Georges Island opens up to visitors — but only for the next month
Historic Halifax island now accessible to the public and Parks Canada hopes to open for longer next year
For generations of Haligonians, Georges Island has shimmered just out of reach; always visible, but never visitable.
But starting this Saturday, visitors can tour the historic drumlin.
"Welcome my friends to Georges Island! Here we are," Andy Fillmore, the MP for Halifax, said on arrival to the new wharf Thursday.
Plans to open the "keep of Halifax harbour" date back to the 1990s. Fillmore has been trying to open it since his days as a city planner a decade ago.
Dennis Campbell is the longtime CEO of Ambassatours. He's toured the city from every angle imaginable.
"There's no question, this is really, really exciting. When you think of the history of Georges Island, it's equivalent to Alcatraz in San Francisco, except I would suggest our history is even better because it's actually over 100 years older than Alcatraz's history," he said.
Theresa Bunbury of Parks Canada agreed.
"Situated in the heart of the place the Mi'kmaq called K'jipuktuk, or the Great Harbour, the island has hosted many important events," she said.
"Events such as military encampments, the internment of Acadian prisoners during the deportation of 1755 to '64, the later development of technologically advanced harbour defences and a final use by the Canadian Army during the First and Second World Wars."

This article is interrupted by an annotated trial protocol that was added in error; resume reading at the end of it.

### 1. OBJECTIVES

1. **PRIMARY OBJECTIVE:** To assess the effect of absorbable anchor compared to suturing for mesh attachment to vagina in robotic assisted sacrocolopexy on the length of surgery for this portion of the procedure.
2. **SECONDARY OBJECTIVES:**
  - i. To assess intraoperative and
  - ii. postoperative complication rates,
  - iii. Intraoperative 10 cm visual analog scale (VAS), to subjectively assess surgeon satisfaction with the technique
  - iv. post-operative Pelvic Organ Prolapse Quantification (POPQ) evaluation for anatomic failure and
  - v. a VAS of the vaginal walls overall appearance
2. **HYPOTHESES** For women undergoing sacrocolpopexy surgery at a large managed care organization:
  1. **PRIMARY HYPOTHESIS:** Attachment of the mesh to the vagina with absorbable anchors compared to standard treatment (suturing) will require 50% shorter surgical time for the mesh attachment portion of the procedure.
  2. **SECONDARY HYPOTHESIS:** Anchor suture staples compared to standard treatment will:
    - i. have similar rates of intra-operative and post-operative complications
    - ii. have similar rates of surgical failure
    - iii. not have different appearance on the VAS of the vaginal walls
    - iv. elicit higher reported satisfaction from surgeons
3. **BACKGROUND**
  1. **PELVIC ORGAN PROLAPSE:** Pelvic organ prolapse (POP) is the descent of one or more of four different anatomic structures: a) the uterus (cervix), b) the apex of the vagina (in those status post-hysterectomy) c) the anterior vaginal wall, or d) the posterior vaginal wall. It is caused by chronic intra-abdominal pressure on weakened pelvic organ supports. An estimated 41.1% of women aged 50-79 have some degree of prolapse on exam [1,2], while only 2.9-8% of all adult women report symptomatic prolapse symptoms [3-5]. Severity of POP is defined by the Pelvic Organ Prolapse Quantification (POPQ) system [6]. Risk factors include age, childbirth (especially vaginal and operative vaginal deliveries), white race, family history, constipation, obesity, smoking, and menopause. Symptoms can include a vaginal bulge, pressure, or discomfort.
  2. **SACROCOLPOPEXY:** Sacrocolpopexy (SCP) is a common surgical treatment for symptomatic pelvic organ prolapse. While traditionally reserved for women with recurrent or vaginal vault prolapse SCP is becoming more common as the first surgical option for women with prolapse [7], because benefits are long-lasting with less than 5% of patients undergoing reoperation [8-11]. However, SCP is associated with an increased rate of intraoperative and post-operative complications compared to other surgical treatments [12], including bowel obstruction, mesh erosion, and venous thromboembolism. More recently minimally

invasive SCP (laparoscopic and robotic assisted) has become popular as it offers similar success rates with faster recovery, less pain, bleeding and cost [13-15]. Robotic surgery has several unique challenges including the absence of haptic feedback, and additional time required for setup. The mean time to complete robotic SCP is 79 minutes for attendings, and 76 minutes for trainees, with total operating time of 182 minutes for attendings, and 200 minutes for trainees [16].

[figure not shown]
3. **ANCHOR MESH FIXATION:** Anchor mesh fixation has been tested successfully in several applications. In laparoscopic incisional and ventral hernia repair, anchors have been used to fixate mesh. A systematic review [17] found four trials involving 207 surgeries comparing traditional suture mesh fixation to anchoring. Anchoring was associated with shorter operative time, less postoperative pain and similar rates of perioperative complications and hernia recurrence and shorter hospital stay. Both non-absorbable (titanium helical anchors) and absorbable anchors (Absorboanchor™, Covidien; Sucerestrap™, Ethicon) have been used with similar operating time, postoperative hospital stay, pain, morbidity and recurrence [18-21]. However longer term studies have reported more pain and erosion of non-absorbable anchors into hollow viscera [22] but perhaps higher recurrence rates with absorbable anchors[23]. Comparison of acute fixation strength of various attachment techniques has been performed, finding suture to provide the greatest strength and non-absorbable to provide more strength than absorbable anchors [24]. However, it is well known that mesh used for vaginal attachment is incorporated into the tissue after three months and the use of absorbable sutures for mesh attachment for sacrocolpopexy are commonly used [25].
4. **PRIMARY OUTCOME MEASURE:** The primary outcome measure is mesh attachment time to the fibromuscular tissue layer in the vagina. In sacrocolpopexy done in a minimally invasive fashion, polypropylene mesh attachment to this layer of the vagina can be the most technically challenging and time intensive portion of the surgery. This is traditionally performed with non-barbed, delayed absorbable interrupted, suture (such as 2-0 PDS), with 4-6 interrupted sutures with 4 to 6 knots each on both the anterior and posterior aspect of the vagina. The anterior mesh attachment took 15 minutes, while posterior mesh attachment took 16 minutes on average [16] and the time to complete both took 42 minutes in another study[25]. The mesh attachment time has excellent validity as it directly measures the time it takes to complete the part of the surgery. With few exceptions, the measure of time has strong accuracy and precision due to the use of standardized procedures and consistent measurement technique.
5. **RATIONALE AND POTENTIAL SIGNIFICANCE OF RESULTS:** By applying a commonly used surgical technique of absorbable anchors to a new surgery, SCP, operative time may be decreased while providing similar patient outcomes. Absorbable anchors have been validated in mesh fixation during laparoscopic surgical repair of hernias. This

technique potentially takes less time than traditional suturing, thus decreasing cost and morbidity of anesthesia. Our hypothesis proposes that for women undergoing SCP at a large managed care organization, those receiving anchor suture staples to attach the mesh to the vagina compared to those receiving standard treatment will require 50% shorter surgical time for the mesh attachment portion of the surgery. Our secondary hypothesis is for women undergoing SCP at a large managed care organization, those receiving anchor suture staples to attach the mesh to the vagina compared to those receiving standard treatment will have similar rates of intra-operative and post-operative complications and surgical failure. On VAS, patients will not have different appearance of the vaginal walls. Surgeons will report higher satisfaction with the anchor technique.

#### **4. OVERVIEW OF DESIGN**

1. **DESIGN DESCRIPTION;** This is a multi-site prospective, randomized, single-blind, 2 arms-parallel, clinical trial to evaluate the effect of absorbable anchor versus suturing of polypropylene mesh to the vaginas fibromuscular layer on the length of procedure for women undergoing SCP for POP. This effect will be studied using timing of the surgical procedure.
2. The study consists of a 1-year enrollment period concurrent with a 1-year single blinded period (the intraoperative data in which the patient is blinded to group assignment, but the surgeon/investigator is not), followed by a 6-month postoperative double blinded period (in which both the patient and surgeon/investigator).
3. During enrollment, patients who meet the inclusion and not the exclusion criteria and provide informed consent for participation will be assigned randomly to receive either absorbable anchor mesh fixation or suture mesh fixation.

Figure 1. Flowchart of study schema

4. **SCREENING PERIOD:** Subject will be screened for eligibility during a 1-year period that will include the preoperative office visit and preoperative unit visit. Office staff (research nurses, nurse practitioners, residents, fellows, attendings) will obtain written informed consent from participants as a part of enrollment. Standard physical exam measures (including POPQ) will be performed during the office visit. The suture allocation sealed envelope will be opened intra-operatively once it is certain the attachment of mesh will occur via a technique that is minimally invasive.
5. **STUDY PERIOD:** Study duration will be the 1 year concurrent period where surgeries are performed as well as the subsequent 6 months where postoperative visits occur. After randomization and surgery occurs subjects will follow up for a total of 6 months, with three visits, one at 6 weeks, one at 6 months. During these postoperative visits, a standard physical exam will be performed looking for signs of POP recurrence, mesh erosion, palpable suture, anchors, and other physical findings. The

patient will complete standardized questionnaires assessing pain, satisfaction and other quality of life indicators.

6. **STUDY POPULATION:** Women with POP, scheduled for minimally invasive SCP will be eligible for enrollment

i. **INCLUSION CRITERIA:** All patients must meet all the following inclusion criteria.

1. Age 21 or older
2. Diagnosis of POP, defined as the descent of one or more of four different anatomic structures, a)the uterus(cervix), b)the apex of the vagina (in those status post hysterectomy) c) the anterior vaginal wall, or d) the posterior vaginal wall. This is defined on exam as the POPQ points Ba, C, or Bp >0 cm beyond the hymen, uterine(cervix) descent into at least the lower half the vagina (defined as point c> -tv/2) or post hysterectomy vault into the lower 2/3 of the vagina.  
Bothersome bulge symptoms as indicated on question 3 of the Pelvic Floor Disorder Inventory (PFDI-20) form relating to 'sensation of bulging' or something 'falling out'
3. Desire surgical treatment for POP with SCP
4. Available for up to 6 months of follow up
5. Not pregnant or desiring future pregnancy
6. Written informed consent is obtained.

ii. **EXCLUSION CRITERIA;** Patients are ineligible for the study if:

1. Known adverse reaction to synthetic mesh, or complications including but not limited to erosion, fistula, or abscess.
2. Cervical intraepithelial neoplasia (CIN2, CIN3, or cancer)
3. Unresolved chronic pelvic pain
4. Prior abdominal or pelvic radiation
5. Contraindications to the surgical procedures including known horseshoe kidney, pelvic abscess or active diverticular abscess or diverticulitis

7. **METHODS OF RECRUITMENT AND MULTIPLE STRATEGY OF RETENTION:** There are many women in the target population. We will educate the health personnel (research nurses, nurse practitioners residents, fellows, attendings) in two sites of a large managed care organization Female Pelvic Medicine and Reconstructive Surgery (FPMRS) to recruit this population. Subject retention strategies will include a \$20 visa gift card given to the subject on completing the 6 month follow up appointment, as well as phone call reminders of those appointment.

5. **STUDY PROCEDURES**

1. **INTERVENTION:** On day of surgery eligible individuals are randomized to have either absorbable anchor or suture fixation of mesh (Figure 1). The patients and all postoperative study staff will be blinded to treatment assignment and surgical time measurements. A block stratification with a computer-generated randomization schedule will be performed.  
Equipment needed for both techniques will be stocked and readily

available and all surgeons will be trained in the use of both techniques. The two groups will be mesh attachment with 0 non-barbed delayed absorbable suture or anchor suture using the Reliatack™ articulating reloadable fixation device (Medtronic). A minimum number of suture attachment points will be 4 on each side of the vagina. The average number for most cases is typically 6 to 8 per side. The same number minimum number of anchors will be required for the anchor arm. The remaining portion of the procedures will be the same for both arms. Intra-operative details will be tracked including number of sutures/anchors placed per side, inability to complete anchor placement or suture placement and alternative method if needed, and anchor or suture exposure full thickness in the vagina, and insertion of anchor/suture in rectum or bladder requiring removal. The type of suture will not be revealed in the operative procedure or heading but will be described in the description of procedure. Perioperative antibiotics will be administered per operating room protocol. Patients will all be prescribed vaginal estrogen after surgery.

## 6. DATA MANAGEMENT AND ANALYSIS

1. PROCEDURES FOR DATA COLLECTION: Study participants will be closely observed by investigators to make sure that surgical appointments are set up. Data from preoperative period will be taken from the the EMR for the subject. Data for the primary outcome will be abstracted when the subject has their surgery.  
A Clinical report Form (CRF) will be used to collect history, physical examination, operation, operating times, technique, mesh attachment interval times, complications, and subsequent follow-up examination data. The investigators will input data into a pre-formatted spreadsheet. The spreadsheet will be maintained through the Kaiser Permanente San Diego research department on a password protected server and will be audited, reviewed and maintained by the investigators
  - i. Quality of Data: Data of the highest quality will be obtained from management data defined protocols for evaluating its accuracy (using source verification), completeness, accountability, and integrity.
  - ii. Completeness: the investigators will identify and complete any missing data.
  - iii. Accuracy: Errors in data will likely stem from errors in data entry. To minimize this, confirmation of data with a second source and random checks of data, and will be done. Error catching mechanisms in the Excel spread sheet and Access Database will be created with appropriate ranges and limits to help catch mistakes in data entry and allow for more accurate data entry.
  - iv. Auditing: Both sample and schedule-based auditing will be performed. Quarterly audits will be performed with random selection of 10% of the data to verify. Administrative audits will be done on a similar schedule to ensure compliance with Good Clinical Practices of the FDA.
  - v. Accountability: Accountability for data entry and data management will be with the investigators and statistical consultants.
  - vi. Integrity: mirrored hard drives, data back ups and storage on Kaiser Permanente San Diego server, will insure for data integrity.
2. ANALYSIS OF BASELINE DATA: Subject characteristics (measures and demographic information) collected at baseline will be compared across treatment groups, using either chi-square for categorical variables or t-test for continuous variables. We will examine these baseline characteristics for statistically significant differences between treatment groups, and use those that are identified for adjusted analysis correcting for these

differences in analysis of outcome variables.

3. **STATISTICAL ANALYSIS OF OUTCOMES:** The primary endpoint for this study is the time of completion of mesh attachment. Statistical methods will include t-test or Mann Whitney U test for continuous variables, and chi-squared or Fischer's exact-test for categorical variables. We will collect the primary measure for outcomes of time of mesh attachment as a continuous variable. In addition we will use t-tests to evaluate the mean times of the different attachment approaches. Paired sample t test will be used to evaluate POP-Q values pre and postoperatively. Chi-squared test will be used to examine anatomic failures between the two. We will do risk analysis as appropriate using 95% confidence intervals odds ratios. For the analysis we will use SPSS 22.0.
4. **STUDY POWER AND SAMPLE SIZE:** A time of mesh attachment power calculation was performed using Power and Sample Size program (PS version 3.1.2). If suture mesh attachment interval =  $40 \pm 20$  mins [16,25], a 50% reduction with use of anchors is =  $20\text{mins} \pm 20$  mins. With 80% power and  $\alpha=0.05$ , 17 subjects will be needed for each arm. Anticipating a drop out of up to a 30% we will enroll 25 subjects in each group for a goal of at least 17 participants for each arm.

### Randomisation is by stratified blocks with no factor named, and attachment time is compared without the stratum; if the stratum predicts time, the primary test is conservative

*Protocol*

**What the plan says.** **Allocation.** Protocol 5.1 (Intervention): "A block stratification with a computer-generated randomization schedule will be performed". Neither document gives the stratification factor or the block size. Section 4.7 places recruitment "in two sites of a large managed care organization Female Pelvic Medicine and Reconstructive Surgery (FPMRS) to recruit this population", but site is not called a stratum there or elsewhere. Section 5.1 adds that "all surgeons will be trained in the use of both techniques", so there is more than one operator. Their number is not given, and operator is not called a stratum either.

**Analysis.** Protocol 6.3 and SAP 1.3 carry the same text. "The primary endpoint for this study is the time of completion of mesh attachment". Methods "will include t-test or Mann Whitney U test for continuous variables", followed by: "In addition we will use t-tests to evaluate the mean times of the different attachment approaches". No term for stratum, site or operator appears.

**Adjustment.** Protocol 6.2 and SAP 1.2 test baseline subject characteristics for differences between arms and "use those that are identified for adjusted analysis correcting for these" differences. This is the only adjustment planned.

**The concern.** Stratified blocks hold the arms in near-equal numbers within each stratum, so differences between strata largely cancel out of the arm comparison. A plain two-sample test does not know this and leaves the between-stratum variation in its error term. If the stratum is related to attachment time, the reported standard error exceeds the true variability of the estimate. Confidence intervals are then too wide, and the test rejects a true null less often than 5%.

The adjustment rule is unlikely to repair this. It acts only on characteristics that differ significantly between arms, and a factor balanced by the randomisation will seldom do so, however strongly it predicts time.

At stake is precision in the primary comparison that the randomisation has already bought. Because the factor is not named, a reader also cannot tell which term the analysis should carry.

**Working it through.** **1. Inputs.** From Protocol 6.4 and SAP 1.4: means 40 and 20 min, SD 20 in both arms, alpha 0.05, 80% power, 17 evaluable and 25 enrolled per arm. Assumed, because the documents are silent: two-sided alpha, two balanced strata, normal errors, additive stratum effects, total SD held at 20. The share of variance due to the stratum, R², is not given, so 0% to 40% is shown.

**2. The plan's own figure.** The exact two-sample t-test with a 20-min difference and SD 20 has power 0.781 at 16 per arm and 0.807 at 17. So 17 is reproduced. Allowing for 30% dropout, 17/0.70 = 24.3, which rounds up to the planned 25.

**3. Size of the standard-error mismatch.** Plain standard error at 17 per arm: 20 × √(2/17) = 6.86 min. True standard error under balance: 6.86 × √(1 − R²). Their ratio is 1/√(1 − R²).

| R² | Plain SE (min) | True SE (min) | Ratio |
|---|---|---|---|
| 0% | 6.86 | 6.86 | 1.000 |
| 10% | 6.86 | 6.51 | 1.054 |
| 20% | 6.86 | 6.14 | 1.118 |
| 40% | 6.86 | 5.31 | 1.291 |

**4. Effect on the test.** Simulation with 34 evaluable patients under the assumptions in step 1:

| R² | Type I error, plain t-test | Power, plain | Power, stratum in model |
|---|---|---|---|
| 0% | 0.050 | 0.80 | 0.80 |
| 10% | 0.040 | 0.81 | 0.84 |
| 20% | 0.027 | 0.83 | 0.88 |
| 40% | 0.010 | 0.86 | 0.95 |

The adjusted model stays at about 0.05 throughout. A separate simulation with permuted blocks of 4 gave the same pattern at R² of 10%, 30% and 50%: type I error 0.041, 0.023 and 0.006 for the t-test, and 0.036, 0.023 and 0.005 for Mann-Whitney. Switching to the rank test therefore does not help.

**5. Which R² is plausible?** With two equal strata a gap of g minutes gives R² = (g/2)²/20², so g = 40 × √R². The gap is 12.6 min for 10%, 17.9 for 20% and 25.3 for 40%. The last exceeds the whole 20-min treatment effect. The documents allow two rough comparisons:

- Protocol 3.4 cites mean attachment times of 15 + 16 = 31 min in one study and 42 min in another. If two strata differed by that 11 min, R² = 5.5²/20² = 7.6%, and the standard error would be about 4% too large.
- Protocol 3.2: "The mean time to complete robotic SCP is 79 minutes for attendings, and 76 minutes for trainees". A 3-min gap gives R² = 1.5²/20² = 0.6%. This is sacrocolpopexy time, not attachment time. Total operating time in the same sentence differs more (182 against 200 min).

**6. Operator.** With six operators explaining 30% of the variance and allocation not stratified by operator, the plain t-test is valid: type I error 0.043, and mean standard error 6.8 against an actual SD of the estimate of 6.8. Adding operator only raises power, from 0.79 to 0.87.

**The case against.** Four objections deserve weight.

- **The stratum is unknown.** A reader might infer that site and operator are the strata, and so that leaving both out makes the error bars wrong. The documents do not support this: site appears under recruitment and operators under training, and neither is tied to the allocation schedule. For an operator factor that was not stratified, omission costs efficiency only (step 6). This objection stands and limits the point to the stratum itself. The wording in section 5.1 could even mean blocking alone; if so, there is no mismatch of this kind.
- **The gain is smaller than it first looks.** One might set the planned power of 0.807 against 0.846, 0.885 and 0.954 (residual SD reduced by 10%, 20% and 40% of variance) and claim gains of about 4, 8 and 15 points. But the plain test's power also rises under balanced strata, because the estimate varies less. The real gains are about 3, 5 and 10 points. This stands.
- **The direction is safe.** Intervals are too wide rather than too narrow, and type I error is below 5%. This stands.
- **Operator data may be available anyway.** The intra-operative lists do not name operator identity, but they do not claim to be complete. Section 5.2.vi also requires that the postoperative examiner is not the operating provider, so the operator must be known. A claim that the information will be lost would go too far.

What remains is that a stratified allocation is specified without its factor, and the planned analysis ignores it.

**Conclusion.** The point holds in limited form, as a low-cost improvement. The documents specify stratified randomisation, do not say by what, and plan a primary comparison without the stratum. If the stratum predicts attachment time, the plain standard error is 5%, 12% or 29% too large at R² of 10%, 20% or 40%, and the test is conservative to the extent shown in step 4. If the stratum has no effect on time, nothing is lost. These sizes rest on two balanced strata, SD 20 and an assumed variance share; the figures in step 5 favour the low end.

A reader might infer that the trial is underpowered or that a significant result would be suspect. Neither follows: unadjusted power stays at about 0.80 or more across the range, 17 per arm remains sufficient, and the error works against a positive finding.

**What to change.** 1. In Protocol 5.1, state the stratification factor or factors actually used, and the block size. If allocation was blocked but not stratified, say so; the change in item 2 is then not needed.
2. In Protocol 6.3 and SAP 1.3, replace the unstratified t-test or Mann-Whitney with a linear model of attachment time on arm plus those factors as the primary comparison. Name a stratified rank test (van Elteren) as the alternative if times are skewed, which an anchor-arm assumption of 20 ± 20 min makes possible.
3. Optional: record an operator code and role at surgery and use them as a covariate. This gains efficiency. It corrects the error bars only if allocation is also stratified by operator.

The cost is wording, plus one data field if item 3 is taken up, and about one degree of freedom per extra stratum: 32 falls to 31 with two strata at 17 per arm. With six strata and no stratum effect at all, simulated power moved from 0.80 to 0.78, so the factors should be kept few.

Ambassatours's Harbour Queen will ferry passengers from Cable Wharf to Georges Island. Tickets cost $25. The boat will depart from Cable Wharf every 40 minutes from noon to 5 p.m. AT on Saturdays and Sundays until Labour Day.
The little island is packed with history and Thursday, an archeology team was digging for traces of a historic sea wall.
Archeologist Sara Beanlands said it's exciting to explore the Parks Canada site.
"It's a privilege, not just because this is a national historic site and because there's incredible rich history during the military period and the colonial period, but this is also part of Mi'kma'ki, it's part of the Great Harbour, K'jipuktuk, a site we know has a Mi'kmaw place name. There's been a Mi'kmaq presence here for thousands and thousands of years," she said.
Visitors now can tour the crumbling fortifications, sleeping cannons and spooky tunnels — though not the mythical one leading to Citadel Hill.
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